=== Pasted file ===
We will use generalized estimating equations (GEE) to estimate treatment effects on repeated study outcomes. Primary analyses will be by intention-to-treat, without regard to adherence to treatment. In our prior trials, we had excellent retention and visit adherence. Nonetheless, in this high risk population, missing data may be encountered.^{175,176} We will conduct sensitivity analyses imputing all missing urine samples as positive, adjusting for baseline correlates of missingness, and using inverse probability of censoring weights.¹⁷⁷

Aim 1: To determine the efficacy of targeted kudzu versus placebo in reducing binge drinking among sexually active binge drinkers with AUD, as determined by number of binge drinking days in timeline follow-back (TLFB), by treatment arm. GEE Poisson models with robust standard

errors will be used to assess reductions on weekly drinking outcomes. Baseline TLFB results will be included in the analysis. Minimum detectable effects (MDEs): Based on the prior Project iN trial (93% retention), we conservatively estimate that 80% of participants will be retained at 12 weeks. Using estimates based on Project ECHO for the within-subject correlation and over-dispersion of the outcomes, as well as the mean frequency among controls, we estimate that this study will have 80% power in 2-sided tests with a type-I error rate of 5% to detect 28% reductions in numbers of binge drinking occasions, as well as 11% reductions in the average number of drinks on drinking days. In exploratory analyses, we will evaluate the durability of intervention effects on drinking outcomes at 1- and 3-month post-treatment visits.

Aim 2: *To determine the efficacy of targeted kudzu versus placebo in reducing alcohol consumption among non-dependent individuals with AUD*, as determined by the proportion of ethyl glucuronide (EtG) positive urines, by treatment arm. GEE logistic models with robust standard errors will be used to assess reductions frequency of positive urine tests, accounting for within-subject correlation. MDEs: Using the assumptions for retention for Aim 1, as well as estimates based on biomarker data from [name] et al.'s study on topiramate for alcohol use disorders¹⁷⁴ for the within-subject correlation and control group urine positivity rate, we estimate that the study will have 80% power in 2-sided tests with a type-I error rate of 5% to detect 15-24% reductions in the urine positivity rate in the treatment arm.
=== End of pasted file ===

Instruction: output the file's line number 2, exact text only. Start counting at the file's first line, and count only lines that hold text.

Aim 1: To determine the efficacy of targeted kudzu versus placebo in reducing binge drinking among sexually active binge drinkers with AUD, as determined by number of binge drinking days in timeline follow-back (TLFB), by treatment arm. GEE Poisson models with robust standard